“No, don’t even bother. That drunk motherfucker has been driving all over the road since we got off the highway,” she screams as she holds my arm. A man who’s with her has crossed the street and is at my side now, too. They’re both talking to me. I understand what they’re saying, but at the same time, I’m not really comprehending what they’re telling me.
“He’s been driving drunk since we got off 146. We’ve been on the phone with the cops for two miles now. Don’t worry, honey, the cops are coming.” They’re asking me if they can do anything for me. They’re ghetto, real Woonsocket, but they’re kind to me, and I’m about to break down.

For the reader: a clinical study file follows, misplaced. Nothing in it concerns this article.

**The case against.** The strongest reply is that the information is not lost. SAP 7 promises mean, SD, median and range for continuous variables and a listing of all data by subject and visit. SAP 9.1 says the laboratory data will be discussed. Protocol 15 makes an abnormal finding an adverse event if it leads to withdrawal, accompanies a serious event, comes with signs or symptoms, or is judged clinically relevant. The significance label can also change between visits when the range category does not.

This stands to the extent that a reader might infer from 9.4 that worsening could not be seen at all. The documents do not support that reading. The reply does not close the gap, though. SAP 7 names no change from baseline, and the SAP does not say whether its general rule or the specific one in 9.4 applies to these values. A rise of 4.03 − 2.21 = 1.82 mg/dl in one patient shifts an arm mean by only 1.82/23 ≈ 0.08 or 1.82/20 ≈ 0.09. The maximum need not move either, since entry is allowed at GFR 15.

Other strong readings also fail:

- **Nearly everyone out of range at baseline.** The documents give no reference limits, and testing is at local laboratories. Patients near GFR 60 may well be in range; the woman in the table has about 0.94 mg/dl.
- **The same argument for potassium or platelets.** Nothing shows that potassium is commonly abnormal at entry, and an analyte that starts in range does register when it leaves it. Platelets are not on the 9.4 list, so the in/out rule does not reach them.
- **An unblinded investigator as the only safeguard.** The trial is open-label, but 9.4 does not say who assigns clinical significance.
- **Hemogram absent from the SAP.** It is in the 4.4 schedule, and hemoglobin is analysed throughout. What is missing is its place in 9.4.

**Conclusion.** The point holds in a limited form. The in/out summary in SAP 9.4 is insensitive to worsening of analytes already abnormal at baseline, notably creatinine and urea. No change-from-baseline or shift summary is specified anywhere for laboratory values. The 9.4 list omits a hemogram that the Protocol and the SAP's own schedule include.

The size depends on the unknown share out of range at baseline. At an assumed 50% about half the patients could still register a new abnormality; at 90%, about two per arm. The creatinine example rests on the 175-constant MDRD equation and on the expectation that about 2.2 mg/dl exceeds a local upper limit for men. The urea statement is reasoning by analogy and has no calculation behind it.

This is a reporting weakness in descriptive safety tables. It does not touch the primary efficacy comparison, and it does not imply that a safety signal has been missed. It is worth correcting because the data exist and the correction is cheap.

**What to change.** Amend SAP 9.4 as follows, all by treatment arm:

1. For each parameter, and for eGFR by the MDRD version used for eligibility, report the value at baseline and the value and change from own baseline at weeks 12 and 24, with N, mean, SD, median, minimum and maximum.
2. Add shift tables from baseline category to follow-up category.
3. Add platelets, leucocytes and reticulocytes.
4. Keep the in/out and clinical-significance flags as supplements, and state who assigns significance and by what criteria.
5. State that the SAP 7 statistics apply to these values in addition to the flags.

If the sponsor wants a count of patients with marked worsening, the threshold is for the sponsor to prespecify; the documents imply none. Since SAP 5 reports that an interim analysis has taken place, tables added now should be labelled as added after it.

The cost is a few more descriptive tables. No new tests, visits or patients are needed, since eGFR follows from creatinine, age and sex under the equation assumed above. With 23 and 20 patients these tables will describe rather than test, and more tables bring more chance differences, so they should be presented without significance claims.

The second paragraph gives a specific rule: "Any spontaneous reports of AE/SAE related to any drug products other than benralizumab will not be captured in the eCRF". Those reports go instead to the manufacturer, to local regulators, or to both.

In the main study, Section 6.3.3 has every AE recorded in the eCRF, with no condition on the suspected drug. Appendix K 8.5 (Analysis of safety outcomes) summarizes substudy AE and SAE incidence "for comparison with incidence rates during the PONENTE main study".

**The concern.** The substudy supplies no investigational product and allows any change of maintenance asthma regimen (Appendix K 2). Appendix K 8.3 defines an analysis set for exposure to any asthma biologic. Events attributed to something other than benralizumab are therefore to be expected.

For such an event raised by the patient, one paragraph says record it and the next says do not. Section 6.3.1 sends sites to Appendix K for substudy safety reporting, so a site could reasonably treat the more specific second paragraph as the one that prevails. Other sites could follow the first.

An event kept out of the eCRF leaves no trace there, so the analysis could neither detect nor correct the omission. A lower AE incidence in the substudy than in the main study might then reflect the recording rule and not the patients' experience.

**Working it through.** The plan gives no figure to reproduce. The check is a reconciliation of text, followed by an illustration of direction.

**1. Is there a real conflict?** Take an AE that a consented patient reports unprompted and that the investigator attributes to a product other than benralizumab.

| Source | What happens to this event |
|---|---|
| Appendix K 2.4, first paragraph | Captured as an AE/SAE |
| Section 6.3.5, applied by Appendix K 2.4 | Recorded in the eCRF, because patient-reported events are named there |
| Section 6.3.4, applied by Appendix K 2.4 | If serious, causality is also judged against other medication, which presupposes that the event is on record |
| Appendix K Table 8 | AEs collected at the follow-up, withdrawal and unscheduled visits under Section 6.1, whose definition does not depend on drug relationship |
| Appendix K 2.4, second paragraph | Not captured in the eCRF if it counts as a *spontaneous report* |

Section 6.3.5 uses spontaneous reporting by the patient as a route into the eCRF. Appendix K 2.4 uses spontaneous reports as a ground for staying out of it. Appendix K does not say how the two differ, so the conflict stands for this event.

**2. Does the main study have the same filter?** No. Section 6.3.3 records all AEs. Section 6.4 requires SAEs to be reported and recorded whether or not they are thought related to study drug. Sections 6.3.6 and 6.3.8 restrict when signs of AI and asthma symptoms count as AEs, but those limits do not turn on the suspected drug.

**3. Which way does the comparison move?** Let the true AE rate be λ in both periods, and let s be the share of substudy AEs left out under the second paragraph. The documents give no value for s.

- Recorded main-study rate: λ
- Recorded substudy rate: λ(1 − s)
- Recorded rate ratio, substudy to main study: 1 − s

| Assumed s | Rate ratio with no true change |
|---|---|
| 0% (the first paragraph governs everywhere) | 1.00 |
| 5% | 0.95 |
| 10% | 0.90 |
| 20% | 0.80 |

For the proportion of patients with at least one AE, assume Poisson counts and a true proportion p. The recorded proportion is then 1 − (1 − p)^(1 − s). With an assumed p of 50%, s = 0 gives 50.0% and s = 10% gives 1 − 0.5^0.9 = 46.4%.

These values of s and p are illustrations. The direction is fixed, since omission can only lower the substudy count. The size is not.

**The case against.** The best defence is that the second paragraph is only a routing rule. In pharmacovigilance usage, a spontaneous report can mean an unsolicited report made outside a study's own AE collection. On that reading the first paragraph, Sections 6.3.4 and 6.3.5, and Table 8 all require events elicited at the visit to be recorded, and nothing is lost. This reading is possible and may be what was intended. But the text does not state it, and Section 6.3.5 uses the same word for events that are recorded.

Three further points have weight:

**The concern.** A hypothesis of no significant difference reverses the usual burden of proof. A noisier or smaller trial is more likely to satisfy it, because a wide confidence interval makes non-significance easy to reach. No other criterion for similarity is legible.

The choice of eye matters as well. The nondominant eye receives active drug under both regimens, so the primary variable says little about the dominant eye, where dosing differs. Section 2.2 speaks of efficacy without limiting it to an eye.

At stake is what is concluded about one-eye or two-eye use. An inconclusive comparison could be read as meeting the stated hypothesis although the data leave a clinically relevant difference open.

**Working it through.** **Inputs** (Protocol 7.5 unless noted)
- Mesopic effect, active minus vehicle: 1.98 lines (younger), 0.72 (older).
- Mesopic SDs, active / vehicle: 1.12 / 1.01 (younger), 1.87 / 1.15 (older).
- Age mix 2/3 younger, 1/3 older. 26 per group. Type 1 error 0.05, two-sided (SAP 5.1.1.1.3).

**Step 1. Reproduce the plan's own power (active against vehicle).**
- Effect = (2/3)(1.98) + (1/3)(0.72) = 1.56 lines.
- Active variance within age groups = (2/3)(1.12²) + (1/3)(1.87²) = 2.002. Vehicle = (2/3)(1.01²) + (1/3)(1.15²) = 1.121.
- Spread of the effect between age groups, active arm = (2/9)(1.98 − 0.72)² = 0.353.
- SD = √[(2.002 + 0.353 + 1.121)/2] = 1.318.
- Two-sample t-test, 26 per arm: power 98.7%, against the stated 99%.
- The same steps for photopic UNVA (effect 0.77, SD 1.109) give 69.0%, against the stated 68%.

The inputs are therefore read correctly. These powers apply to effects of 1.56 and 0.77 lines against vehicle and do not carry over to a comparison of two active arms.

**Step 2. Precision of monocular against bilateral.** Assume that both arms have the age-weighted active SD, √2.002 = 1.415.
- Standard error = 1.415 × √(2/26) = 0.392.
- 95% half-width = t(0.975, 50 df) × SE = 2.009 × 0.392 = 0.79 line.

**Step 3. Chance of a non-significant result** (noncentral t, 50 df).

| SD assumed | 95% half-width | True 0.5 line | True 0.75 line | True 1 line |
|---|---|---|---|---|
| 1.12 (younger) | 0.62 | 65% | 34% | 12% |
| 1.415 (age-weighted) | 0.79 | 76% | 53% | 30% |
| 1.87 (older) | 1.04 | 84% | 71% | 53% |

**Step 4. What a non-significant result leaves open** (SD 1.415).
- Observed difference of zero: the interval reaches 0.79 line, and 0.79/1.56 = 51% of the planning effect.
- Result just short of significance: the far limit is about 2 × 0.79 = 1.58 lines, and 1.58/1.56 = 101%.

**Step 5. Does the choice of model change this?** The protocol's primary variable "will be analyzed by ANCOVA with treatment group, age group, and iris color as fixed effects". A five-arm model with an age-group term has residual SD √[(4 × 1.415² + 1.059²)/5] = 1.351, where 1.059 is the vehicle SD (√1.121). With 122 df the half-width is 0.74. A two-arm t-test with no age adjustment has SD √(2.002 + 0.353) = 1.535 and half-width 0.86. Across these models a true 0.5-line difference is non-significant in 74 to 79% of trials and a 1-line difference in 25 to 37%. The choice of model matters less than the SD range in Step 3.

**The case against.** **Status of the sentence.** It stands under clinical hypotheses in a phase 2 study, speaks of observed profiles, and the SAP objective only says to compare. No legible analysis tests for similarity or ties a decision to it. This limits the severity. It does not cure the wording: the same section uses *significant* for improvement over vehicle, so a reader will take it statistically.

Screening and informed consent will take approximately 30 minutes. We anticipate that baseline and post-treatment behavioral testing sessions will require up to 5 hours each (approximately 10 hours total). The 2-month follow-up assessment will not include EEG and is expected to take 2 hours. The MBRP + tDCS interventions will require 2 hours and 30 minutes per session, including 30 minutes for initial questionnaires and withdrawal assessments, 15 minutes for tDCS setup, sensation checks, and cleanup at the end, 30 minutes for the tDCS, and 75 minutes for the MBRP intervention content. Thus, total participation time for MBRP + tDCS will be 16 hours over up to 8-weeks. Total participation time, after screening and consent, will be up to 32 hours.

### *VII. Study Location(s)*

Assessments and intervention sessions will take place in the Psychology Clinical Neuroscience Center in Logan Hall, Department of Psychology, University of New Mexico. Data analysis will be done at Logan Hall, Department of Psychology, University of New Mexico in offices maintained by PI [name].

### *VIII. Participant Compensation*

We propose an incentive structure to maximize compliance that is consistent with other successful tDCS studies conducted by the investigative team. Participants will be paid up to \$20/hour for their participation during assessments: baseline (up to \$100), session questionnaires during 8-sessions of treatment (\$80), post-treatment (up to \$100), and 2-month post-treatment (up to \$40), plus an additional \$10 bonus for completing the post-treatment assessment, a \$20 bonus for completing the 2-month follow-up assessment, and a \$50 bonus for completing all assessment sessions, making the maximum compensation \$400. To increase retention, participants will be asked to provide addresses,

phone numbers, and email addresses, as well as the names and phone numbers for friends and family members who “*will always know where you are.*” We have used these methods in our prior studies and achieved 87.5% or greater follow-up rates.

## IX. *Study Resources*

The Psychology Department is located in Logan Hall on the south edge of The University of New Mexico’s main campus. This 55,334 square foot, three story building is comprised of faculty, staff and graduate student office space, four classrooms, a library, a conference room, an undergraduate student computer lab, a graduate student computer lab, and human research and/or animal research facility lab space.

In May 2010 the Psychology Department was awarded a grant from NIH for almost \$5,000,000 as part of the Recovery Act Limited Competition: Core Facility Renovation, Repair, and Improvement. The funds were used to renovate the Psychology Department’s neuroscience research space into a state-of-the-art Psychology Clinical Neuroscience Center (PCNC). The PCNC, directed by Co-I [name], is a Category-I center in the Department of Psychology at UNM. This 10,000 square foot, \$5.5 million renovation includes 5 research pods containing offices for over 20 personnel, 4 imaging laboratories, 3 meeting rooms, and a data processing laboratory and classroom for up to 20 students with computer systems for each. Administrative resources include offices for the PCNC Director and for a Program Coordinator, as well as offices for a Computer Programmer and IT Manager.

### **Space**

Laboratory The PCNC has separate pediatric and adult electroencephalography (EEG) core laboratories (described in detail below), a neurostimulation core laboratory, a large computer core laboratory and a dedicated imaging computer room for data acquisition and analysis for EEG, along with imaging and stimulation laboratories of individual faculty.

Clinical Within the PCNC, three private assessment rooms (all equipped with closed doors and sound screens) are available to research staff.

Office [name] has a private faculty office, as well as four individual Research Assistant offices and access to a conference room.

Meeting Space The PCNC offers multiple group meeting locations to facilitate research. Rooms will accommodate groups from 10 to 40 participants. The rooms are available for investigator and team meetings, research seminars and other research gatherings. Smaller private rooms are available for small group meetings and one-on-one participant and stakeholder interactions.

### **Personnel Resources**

Suddenly, my car gushes all its liquids. I’ve seen this on TV. The car loses all of its gasoline, and then it blows up. I jump through the driver’s side and grab both of my extremely heavy, over packed bags. I stand on the sidewalk near my car. This seems safe until I realize that if my car blows up, I’m not far enough away.
The woman is still asking if she can help me. She’s also still screaming at the drunk driver. “You stupid motherfucker!” she says, “You could have killed this girl! You should have died! I hope you fucking rot in hell!”
They tell me again how they’ve been on the phone with the police. I hear the sirens. “We saw everything,” they both tell me. “What can I do? Can I help you?” the woman asks again.
I need a hug. I think that’s what I tell her. I can’t believe I just asked this woman to hug me, but whether I did or I did not, she hugs me. And I begin to break down.